Trilby’s ‘Kitchen’: the Displaced Domestic Spaces of George Du Maurier and Henry James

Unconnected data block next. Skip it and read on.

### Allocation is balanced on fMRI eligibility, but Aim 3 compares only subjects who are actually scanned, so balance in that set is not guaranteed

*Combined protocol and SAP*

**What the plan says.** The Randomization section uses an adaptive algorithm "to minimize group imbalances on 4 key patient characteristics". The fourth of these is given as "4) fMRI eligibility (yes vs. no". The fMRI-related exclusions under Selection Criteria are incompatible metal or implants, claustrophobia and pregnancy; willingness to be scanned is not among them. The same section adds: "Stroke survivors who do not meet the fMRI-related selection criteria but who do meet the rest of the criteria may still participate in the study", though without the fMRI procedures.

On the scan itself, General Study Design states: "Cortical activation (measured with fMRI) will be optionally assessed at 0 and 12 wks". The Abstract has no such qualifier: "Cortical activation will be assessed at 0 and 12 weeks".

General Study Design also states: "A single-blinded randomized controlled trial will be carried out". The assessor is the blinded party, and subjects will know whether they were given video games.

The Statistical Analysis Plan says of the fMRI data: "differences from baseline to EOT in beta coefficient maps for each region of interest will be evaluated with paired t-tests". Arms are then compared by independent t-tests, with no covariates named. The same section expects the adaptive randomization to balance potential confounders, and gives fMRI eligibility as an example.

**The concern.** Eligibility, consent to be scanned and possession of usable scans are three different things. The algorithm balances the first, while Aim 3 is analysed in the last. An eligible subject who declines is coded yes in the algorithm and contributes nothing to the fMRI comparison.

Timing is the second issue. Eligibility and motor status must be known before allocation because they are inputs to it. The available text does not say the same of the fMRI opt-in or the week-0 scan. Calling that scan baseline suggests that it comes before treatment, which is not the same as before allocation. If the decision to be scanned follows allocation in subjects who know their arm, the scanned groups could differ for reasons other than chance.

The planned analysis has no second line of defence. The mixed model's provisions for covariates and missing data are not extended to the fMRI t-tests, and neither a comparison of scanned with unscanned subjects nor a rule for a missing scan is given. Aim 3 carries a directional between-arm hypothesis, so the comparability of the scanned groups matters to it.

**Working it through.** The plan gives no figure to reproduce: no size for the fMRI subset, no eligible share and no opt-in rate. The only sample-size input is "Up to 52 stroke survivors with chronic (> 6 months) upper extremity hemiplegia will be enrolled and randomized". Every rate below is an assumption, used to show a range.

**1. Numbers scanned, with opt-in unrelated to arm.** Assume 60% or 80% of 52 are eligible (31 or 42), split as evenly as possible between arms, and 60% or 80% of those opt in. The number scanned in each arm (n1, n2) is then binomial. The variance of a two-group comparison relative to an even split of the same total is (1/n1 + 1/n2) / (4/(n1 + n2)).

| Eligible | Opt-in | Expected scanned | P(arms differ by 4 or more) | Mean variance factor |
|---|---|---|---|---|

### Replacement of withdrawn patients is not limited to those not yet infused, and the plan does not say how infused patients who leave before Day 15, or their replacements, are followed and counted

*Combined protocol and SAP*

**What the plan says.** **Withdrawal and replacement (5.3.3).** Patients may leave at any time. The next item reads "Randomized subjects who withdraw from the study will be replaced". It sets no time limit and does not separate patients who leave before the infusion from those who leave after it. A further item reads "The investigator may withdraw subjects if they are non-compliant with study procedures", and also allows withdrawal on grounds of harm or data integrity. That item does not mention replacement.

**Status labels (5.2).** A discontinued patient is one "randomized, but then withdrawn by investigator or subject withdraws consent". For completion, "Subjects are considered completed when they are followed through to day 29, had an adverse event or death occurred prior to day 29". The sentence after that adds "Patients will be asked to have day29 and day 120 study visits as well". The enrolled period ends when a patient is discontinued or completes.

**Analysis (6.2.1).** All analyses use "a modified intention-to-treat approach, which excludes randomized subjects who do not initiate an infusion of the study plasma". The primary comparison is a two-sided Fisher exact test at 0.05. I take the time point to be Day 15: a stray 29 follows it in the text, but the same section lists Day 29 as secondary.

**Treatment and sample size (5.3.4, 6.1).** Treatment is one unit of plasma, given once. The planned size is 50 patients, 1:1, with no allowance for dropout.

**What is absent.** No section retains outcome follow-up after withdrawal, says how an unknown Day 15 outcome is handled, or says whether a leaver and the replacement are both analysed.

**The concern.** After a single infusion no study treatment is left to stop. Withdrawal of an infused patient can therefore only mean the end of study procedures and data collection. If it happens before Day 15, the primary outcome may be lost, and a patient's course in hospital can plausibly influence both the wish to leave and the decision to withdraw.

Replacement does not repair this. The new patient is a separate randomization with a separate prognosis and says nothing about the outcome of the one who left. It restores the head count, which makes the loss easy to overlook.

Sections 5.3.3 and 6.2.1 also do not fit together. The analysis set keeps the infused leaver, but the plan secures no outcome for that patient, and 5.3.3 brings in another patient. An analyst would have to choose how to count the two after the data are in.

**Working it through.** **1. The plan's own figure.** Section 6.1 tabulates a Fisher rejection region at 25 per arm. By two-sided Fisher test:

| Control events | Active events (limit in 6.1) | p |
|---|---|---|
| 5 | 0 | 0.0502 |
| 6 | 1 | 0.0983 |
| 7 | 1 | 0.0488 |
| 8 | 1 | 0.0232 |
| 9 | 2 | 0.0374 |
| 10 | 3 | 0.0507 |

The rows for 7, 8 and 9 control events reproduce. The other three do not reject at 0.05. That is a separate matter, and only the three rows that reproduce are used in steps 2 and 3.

George Du Maurier's writing in Trilby makes connections between cookery and drawing that develop his remarks in Social Pictorial Satire in which he deployed the metaphor of the kitchen garden to describe the subjects of his pictures. Her 'kitchen' emblematizes some of the tensions and exchanges between art and cookery that exist within the novel. Here 'cooking' becomes the process by which the model's physical characteristics are subsumed into the picture, no longer recognizably themselves but transformed into whatever serves the artist's particular purpose. Society is presented as a kind of kitchen garden, available to the satirist for easy picking. One of Trilby's many domestic duties is that of cooking. Early in the novel the narrator describes the cooking and eating equipment which forms a part of the studio in which the artists work, thus establishing the possibility of cooking and dining 'at home'.